At Very, our engineering team executes client builds in a lean manner, following agile development processes. This framework ensures that we continuously deliver value through functional software solutions that can pivot whenever our clients’ business needs evolve.
Builds that involve data science are no different. This means our data scientists must be discerning when they’re selecting tools and algorithms. Always, their choices should provide the client with the optimal ratio of time spent versus algorithm performance.
In the case of HOP, a current client, we were tasked with developing a facial recognition engine to verify customer identities for automated draft beer distribution kiosks. The client had a strong preference for AWS Rekognition due to some research he performed prior to our engagement.
Rekognition is an extremely powerful platform, and it promises scalability and functionality that would circumvent countless data science and software engineering hours. It seemed like a good fit, so we took the time to build an experiment in our favorite experimentation environment, Jupyter Notebooks.
The purpose of this system is Identity Verification, which means that when the system is queried, we’ll essentially be asking, "Does this face belong to the person whose identification credentials have been presented?” For this task, the Compare Faces feature of Rekognition is needed.
To get an initial feeling for the performance of the Compare Faces feature, we did a simple experiment with 105 pairs of photos of an extraordinarily un-photogenic person: me. The results are illustrated in the histogram below.
Though this was an initial exploratory analysis, we can see that there is a high variance, and a large portion of the distribution lies below 80% match. This is especially troubling because by default, AWS only returns matches of greater than 80%, which would lead us to believe that 80% is the minimum threshold for a "match.”
Next, we performed the inverse of this test: 100 pairs of photos of myself and people who are not me.
- The boto3 implementation of Rekognition has a known short-coming in that it does not support asynchronous requests. There are different ways of designing your application to prevent this from slowing down your production code, but for prototyping with the CompareFaces feature, it caused a rather annoying bottleneck.
- The expected recall of the Rekognition comparison API has a wide variance on this dataset and is very likely to reject a majority of occurrences of the same person if the percent match threshold is greater than 70%.
- The expected precision of the Rekognition comparison API is very high, but depending on the percent match threshold chosen, there could be some false positives. (We'll get to a precision/recall curve later.)
After this initial experiment, it seems that out of the box Rekognition will be great at making sure that beer is never poured for someone it shouldn't be (precision), but it will possibly fail miserably at pouring beer for someone it should (recall). If the classification threshold is reduced to improve recall, it could negatively impact precision, resulting in a small number of undesired pours.
This is a limitation with one-shot classification using Rekognition. However: while there may be no free lunch, you can always pay more for better lunch. It is possible to leverage Bayesian Inference to achieve more accurate estimations over multiple observations. Multiple observations can be achieved by creating a collection of faces for each individual user, then comparing the "query" face to every face in the collection.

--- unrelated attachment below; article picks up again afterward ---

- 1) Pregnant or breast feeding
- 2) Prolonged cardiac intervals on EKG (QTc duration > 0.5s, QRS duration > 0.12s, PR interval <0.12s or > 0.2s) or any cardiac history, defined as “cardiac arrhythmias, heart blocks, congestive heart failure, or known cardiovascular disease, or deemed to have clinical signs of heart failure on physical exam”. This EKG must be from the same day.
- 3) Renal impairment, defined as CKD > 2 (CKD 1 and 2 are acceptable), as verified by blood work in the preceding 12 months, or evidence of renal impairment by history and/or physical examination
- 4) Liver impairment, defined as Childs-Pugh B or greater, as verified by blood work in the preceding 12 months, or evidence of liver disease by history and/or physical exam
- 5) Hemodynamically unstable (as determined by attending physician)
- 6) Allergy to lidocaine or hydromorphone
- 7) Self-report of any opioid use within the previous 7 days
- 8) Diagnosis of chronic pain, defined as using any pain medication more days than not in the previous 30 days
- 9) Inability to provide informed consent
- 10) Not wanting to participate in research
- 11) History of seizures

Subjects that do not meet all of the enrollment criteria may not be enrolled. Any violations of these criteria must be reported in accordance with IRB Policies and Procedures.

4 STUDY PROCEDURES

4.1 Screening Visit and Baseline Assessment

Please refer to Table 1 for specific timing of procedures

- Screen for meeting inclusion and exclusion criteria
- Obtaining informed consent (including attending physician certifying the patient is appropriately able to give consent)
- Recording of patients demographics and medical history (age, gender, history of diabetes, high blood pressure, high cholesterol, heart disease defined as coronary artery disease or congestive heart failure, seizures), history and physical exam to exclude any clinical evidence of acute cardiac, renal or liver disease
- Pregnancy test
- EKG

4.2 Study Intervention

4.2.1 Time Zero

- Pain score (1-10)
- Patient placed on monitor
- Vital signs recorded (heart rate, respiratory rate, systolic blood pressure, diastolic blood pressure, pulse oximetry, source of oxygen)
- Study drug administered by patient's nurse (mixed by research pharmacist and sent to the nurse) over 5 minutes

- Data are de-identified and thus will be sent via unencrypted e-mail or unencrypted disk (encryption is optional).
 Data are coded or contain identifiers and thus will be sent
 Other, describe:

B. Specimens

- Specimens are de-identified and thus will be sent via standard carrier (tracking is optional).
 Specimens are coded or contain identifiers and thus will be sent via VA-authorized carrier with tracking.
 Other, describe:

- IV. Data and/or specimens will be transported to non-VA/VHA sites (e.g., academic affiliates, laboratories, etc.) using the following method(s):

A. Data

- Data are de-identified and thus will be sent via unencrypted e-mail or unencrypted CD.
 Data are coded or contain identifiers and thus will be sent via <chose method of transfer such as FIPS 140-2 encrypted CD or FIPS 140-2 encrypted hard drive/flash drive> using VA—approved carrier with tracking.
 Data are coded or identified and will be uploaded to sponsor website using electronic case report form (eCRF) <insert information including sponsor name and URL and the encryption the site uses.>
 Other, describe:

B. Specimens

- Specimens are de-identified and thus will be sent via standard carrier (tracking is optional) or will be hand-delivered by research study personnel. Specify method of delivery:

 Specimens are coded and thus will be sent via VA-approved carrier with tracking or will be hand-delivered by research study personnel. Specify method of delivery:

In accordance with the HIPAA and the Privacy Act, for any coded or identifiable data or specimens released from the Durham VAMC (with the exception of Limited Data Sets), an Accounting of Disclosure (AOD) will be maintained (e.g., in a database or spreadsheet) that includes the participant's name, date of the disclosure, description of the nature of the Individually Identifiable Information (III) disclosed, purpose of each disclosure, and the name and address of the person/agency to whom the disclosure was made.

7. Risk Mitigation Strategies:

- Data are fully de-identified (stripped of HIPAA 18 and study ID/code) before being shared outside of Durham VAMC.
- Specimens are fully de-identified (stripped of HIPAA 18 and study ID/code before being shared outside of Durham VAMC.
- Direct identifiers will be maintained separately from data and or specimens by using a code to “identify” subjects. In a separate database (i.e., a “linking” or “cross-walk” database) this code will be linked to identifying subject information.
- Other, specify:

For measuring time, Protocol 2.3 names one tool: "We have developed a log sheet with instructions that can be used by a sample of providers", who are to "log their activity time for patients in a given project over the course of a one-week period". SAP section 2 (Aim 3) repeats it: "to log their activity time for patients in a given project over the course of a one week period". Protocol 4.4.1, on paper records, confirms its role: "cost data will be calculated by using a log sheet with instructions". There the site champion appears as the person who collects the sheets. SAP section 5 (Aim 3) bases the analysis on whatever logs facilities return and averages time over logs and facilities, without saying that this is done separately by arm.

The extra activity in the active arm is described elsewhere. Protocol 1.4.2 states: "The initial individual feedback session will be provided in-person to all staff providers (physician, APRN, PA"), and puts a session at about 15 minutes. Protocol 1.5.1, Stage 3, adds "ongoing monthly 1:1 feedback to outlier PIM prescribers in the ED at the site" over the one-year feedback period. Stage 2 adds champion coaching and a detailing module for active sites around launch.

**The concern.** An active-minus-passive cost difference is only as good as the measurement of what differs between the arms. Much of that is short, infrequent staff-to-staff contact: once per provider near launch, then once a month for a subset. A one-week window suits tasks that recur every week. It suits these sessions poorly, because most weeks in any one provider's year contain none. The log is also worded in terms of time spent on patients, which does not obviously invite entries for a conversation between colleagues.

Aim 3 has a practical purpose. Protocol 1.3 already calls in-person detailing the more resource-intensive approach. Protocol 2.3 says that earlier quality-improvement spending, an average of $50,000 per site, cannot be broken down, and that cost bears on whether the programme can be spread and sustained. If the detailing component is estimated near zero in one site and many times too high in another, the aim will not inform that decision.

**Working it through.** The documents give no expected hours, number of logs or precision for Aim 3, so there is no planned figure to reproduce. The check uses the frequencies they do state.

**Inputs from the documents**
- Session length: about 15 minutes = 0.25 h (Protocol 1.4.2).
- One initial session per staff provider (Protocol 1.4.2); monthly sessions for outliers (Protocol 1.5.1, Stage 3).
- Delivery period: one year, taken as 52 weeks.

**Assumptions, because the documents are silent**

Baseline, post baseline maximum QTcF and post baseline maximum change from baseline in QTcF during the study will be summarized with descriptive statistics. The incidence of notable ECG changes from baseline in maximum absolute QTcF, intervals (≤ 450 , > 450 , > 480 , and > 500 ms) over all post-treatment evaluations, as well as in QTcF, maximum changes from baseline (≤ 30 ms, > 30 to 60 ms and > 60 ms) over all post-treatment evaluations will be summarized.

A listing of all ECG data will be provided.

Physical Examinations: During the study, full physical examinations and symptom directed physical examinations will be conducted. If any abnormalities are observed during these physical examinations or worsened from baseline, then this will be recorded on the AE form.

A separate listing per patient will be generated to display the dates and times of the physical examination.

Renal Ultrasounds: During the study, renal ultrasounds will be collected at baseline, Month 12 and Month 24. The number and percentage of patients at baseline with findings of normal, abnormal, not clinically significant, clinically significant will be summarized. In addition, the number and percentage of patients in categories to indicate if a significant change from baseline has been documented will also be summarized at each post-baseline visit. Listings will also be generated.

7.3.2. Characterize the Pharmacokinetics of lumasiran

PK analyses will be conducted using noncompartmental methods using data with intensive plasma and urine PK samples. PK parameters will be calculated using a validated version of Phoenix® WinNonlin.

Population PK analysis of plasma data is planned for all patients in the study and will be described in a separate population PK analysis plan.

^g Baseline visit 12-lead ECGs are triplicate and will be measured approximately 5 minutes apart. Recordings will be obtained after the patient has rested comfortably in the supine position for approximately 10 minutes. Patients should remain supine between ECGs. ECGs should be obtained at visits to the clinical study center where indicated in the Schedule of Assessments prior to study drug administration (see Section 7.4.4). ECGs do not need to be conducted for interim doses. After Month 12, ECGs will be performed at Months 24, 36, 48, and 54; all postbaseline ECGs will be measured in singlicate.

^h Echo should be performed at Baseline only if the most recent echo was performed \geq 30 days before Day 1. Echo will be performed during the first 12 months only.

In order to limit complexity of the initial implementation, each match percentage observed from Rekognition was treated as the probability that the querying face belongs to the same person who created the reference images. This allowed us to follow a simple method for Bayesian style probability estimates.
Using this method yielded more confident predictions.
The above image shows essentially the same two plots that you've already seen, but now they share the same set of axes and are colored based on labels. The figure below shows how Bayesian inference all but eliminates uncertainty creating a nearly perfect binomial distribution matching the proper labels.
Bayesian Inference Comparing Query Image to 5 Reference Images
Lastly, the Precision vs. Recall curves show that for a one-shot prediction, if recall much greater than 0.8 is desired, precision will be sacrificed. While this is not poor performance, it means that somewhere between 1 in 10 or 1 in 5 users will need to initiate a facial scan a second time before beer can be poured, which could be an off-putting user experience. For our experimental dataset, it can be seen that Bayesian inference is capable of achieving perfect precision and recall.
Because Very focuses on maximizing business value within a given amount of client resources, our initial investigation was not rigorous in terms of number of samples or variety of images. However, it was performed at a rapid pace (less than four hours billed to the client) and allowed a simple but highly effective solution to be brought into production quickly (three days billed to the client).
The focus on delivering client value also means that the best choice here was to leverage an off-the-shelf facial recognition platform and bend it to our will with some simple probability.
As much as our inner academics would like to go on a long search for a custom model beginning with 'import keras,' it simply doesn’t make sense. But as HOP’s users and application complexity increase, a more rigorous analysis will be performed across a much larger dataset — which may yield an improved strategy, if necessary.
Once more data is collected, we hope to move forward with informed priors based on a deeper analysis of Rekognition. Stay tuned for an update when that day comes!